Coordination

Prof. Dr. Caspar Ehlers
Caspar Ehlers
Group Leader
Phone: +49 (69) 789 78 - 163

Research Focus Area

Legal Spaces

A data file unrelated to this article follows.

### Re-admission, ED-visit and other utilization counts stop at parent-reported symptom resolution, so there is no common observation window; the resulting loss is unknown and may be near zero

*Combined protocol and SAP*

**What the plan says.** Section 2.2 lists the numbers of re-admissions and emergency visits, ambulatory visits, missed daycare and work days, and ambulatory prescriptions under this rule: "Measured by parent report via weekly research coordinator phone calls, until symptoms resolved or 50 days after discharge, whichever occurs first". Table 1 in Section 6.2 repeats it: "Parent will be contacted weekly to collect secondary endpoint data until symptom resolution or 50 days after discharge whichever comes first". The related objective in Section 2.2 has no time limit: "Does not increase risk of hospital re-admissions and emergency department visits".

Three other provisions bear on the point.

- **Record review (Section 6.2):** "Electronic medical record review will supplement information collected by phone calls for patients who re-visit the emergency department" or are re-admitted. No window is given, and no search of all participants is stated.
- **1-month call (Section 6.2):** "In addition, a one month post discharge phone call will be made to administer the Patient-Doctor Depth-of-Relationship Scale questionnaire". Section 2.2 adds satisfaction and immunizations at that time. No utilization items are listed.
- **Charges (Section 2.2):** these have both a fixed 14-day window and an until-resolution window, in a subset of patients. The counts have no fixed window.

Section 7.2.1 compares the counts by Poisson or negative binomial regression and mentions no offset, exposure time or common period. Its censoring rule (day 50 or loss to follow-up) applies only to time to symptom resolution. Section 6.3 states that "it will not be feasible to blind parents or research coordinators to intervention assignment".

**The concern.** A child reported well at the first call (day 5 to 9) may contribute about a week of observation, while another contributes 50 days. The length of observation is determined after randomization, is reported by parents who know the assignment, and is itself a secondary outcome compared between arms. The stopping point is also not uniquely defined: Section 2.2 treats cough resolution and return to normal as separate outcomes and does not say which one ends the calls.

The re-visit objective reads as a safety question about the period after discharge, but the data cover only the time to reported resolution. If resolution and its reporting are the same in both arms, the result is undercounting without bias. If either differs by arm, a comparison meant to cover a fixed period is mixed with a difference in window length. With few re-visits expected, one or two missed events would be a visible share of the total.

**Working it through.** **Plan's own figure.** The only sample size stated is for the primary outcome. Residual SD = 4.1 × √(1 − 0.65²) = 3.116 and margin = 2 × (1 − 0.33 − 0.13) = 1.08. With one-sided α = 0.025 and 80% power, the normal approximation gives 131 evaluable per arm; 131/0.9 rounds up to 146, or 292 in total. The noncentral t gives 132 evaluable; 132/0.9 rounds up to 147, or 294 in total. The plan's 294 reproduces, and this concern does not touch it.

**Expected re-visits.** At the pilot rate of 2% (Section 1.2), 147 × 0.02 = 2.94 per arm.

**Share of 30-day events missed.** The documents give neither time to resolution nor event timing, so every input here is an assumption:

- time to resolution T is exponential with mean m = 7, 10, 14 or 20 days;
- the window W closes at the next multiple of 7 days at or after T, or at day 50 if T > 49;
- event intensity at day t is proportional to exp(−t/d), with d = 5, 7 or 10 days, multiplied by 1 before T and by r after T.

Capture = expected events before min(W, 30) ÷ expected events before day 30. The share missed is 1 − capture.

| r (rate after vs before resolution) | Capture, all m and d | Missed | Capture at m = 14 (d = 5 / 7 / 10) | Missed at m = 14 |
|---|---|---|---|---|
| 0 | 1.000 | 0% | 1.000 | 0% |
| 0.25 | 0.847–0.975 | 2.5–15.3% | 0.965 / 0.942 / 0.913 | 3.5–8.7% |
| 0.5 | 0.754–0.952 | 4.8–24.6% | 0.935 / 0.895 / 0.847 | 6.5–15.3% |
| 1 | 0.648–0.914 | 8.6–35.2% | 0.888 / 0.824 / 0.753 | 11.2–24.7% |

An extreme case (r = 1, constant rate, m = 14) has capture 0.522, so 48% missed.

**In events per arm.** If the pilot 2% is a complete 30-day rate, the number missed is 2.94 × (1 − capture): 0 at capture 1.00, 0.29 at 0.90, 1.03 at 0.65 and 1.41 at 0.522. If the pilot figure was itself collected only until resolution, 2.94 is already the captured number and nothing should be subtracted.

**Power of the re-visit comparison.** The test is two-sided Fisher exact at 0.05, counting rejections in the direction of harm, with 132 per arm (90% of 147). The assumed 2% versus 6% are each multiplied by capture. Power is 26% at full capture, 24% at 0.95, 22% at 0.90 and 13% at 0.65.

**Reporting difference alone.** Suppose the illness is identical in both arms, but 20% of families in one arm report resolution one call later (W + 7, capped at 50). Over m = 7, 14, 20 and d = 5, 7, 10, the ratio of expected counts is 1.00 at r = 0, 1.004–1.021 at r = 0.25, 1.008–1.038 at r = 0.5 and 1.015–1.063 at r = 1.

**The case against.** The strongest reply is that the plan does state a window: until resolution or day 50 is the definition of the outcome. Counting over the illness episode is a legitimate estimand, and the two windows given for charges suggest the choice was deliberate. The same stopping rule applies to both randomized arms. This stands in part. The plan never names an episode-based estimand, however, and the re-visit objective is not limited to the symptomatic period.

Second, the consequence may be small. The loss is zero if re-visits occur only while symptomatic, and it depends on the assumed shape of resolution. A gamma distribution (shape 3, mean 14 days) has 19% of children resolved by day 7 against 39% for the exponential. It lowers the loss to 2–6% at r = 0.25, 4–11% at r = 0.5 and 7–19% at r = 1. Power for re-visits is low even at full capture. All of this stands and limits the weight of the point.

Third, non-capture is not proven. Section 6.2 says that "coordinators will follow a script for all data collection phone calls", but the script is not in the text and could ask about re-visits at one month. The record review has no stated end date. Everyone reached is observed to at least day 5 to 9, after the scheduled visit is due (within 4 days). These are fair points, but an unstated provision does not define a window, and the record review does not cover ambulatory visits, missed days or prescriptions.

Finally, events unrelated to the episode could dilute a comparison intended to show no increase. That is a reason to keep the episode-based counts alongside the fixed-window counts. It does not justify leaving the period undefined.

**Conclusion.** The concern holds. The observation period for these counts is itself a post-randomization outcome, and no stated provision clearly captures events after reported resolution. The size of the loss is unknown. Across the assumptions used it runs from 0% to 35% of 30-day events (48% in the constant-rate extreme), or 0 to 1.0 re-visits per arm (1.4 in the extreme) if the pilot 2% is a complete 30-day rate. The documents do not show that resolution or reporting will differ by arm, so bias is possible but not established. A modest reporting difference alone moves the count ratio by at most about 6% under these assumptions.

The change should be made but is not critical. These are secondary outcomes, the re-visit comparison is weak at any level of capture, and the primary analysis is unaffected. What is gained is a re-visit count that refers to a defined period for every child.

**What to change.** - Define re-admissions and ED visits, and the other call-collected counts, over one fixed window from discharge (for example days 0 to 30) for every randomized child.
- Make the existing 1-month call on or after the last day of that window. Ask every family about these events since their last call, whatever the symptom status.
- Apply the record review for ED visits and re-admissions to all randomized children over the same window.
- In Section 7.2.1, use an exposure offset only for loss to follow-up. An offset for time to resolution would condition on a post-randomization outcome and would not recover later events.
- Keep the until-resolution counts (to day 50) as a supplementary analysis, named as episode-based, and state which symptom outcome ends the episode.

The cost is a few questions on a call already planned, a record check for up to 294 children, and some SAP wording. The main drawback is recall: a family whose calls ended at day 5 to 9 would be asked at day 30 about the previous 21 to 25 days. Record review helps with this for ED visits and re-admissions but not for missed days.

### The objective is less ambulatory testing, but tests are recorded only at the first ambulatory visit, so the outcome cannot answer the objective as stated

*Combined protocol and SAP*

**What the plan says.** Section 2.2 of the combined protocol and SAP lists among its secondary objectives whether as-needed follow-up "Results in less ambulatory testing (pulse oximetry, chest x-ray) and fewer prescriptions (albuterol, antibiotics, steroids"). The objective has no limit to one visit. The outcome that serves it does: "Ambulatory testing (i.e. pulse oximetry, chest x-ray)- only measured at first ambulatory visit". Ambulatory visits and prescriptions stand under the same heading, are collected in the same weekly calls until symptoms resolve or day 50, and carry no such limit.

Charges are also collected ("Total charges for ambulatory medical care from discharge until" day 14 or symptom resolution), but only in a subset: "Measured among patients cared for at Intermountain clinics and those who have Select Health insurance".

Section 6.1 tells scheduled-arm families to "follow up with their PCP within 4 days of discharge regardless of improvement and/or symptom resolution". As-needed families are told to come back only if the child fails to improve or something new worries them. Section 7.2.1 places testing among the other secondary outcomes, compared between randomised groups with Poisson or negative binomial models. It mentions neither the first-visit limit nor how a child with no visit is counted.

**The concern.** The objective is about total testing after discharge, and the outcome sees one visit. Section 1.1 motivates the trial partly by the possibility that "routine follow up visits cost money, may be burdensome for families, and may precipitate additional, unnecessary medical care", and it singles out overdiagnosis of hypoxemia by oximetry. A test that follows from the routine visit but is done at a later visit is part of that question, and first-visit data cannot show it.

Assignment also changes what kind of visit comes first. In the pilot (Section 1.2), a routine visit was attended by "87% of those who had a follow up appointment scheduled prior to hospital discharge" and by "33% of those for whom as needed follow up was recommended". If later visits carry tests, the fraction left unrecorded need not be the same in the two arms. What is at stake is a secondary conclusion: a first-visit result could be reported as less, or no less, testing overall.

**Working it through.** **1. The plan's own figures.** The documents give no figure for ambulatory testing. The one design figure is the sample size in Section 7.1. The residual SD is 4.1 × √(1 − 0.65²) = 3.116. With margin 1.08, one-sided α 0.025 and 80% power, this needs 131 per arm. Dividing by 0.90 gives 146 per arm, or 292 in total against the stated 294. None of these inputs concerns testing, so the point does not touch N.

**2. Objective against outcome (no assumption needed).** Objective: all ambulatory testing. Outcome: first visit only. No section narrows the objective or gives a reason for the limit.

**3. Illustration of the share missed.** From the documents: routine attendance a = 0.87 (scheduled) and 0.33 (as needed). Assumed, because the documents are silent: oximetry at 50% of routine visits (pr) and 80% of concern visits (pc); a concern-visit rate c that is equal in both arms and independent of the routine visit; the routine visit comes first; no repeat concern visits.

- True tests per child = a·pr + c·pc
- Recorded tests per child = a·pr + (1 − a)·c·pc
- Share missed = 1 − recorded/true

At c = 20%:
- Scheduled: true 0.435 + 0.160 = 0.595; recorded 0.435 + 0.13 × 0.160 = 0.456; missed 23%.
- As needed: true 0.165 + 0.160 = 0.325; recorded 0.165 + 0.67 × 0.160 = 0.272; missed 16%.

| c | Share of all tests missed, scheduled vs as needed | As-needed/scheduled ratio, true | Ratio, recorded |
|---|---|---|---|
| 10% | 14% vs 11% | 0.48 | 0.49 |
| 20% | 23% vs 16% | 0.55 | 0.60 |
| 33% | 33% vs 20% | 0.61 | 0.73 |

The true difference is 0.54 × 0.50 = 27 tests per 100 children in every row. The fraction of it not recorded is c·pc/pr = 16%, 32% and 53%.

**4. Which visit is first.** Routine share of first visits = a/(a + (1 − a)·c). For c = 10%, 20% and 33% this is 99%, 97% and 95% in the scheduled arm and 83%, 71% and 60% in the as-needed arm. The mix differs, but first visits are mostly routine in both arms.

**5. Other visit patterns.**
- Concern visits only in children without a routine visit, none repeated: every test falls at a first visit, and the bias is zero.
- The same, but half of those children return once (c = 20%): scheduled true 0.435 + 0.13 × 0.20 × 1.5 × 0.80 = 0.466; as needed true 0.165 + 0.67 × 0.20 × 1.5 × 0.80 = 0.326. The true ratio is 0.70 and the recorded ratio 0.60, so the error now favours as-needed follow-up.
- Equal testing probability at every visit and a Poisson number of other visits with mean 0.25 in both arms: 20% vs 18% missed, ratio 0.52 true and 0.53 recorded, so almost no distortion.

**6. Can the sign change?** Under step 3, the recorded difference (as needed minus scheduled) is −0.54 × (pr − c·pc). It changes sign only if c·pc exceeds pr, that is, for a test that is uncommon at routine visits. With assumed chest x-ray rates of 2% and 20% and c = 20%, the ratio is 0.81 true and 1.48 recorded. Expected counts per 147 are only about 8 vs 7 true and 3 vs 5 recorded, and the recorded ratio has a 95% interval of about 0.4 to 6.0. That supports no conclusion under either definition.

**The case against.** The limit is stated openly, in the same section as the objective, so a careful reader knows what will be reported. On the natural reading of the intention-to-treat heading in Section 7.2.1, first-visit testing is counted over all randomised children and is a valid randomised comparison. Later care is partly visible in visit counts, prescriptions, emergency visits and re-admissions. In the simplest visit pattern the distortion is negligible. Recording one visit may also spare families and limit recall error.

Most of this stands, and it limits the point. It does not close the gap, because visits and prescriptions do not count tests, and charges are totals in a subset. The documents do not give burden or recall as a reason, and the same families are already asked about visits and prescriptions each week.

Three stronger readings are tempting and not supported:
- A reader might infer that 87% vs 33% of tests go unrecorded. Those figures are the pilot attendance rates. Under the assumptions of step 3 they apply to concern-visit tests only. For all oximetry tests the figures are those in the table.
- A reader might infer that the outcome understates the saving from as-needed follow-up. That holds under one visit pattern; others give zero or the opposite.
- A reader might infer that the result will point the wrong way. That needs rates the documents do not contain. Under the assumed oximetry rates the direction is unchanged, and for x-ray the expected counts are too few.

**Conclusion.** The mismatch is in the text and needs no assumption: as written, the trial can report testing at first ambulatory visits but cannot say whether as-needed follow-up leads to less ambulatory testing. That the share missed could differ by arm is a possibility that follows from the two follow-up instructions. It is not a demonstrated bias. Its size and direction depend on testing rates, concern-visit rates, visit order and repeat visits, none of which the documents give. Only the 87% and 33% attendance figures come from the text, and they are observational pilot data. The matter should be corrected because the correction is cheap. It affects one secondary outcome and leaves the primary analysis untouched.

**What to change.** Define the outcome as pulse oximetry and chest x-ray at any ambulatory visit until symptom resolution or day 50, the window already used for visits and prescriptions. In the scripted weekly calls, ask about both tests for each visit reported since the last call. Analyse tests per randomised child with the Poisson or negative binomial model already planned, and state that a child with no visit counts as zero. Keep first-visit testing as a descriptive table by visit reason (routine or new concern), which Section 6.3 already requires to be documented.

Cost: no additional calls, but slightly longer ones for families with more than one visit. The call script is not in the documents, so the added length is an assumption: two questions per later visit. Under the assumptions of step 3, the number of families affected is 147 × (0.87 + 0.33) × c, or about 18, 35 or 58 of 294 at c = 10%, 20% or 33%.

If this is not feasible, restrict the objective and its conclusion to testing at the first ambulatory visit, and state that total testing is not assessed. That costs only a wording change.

Jurists and historians alike are used to defining the spaces of their research clearly. ‘German’ and ‘European’ legal history long seemed to be unproblematic categories, but this is no longer the case. Scholars are increasingly sensitive to the historical relativity, flexibility and fluidity of spaces, which is partially due to recent advances in mobility and perhaps even to the deterritorialisation of communication about law. Consequently, the question of how to conceive of legal spaces as historical as well as analytical spaces is more pressing than ever. The purpose of the Legal Spaces Research Focus Area is to reflect on the concepts of space developed in sociology and cultural studies, to apply them to the phenomena of legal history and to investigate and refine their analytical potential. This will entail preparing a ‘glossary’ of spatial concepts that will include the results of the older, often unjustly neglected, research tradition. Bringing scholarship in legal history from various periods, with their various experiences of space and territorialisation practices, into contact with each other is a priority. Are there comparable modes of territorialisation and spatial construction in the context of the Carolingian and early modern European expansion and mission to America? How does the technical sophistication of law affect its translation and penetration into other places? What does this mean for our analytical categories? How we define the space of our research is an especially important consideration for an institute that was founded to study ‘European’ legal history with clear notions of space, but is now looking to include global historical perspectives on Europe’s own legal history. Imperial and colonial factors, among many others, define the space of ‘Europe’ and traverse it, overlap it, cut it and connect it with others. This converges in many ways with questions typically treated in comparative law as well as important considerations in legal history about what makes regions into spaces and how legal spaces are apprehended as such.

 
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